This is bat country, or is it?
GAYNDAH is hoping for a swift decision on North Burnett Council’s application for a bat mitigation permit, to move on thousands of bats plaguing the town.
Councillors met with the Department of Environment and Resource Management, Queensland Health and Bio Security Queensland in Brisbane last week to discuss fast-tracking its application.
Mayor Joy Jensen said the council had been assured it would receive swift assistance to have the permit passed.
“We do have a pre-lodgement meeting scheduled in Gayndah next week,” she said.
“We have been given assurance that they will process the application in a timely manner.”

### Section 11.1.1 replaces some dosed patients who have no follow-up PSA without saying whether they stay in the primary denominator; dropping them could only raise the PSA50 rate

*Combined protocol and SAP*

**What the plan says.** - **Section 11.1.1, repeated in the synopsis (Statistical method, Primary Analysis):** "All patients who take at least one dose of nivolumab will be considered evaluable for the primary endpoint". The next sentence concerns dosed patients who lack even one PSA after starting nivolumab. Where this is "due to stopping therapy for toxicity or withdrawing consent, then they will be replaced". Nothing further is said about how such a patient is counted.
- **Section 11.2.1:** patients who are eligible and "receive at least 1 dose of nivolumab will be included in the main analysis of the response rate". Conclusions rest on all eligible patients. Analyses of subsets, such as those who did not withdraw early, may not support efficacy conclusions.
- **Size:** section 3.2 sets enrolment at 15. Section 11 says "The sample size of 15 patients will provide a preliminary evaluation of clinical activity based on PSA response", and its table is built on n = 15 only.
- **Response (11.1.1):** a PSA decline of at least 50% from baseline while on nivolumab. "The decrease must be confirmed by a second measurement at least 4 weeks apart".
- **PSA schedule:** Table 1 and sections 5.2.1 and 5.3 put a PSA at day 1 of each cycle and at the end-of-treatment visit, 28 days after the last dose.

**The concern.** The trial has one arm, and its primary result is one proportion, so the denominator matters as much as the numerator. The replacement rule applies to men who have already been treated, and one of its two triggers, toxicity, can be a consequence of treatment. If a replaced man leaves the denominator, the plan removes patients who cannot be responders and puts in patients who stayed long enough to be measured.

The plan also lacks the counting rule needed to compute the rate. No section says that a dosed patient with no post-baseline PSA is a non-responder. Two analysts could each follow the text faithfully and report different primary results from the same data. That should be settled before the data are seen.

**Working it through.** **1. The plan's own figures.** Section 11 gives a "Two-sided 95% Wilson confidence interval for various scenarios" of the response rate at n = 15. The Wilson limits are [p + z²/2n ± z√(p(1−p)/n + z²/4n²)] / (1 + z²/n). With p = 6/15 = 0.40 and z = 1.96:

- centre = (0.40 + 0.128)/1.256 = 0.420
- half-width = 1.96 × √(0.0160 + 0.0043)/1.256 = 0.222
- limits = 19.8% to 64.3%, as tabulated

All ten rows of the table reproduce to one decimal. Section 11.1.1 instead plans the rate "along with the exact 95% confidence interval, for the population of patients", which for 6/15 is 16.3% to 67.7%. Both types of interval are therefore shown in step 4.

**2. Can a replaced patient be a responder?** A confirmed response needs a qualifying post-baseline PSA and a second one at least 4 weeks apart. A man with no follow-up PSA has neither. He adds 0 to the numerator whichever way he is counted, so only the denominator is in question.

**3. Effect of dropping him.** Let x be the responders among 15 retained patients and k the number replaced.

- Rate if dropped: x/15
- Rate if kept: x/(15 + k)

Cr Jensen said a future management draft plan was discussed at the meeting, which would give a “three-year window” for damage mitigation permits, if the bats returned.
“For those towns with permanent colonies, that will be wonderful for them,” she said.
The mayor hoped Gayndah’s bat situation was “a one-off”.
“It’s an exceptional situation for so many bats to take up residence in close proximity to human activity and traffic,” she said. “I believe we can manage the situation to make sure they don’t come back.”